Willy Copens was a Belgian soldier fighting in WWI. On Thursday, April 15, 1915, watched a German Zeppelin pass overhead on its return from a bombing mission in England and he was flooded with memories. On the same beach, when he was five years old, running among the dunes on the shore he saw a kite hovering on the breeze. That simple encounter had ignited his passion for flight. That evening he wrote in his journal, “The Zeppelin took me back to my childhood. I remembered that bright blue paper kite that seemed possessed of some kind of occult power which in an irresistible and inexplicable way drew me up towards the infinity of the heavens. As the thin line tautened in the wind it emitted a singing sound that made me tremble with excitement.”

That recurrent memory changed everything. Copens was evacuated to England where, at his expense, he completed two months of flying lessons in an aircraft that he said was as flimsy as a kite. It was so small, frail and low powered that wind of five knots required grounding. After thirty lessons, a mere three hours and fifty six minutes of flight time, he took his first official flying test. After being issued Royal Aero Pilot Certificate Number 2140, he was given leave to begin military training in Etampes, France under the tutelage of Maurice Chevillard, a French pilot of great renown.

Training accidents were a sobering and common occurrence. According to procedure when a fatal accident occurs “the flying machines are rolled into their hangers and all the trainees gather round to hold a wake over the mangled body – a depressing business.” On Sunday’s, the only day when training is suspended, he flies kites with a childhood friend that has also entered the pilots program. He finds it “a moment to escape the fears and worries, and return to the carefree moments of my youth.”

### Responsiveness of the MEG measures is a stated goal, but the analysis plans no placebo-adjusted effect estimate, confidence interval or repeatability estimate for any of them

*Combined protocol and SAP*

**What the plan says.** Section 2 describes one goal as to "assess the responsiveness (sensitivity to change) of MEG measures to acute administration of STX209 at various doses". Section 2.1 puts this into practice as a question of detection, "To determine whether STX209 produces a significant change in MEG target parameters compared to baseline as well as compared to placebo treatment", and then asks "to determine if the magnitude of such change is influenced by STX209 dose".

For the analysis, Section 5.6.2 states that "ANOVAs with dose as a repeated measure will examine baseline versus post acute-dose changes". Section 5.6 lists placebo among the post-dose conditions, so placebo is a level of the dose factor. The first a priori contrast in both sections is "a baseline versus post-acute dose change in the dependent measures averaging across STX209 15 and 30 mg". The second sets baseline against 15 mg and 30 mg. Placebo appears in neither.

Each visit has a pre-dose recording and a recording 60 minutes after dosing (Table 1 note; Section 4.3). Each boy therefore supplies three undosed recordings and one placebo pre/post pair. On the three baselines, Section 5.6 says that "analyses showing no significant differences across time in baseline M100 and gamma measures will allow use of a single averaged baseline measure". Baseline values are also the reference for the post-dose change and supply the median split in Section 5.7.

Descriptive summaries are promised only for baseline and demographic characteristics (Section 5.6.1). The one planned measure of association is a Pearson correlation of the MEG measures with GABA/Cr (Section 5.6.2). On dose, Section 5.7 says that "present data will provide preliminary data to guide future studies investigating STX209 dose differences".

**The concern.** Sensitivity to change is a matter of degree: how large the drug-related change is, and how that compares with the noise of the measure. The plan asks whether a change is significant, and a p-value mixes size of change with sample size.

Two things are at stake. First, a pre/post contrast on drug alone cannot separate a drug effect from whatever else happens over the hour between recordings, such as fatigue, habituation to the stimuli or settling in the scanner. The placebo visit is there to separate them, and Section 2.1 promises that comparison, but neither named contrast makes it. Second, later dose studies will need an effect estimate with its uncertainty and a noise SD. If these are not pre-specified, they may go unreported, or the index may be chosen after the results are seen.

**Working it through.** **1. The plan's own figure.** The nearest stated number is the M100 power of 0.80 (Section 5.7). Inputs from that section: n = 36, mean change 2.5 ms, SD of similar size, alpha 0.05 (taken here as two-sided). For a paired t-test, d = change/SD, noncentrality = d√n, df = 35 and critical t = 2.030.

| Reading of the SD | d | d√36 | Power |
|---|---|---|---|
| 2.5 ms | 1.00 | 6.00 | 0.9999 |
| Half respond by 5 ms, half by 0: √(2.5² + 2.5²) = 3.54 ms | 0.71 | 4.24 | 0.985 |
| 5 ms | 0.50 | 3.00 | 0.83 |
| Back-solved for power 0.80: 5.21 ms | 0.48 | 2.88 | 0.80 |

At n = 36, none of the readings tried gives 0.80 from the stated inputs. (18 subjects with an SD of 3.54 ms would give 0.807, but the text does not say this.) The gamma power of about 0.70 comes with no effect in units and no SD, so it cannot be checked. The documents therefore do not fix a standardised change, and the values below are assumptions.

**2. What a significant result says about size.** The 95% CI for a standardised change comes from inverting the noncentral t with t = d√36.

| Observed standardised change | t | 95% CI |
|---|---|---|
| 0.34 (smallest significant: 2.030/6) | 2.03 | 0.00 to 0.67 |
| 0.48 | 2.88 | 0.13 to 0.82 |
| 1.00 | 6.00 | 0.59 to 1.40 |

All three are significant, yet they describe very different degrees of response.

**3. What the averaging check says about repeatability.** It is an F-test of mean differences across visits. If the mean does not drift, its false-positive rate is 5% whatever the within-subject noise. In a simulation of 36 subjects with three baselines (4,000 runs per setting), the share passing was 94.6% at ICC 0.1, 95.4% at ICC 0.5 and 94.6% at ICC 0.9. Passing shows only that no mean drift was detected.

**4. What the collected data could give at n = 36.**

The average life expectancy of pilot in these years was a mere seventeen hours. Miraculously Coppens survives numerous harrowing missions and soon his plane is a patchwork of patches. On Sunday, May 19, 1918, he reaches a milestone and in a ceremony presided over by the commander of the Belgian Air Force, he is awarded the Air Ace recognition. On October 14, his luck runs out. After bringing down an enemy aircraft his plane is struck by ground fire as he is flying at a height of less than 200 feet. A single bullet passes through the cockpit floor and into his right leg which involuntarily presses the right rudder sending his plane into a dive. Incredibly he manages to crash land his plane after crossing from enemy territory, and is rushed to a field hospital.

Coppens survived the war but walked with a pronounced limp for the remainder of his days. He was presented with numerous awards and accolades, and stories of his exploits were published internationally. He was one of the most decorated Belgian pilots during the war. And it all started with a passion ignited by a kite on the beach.

Written by Jim Hinckley of Jim Hinckley’s America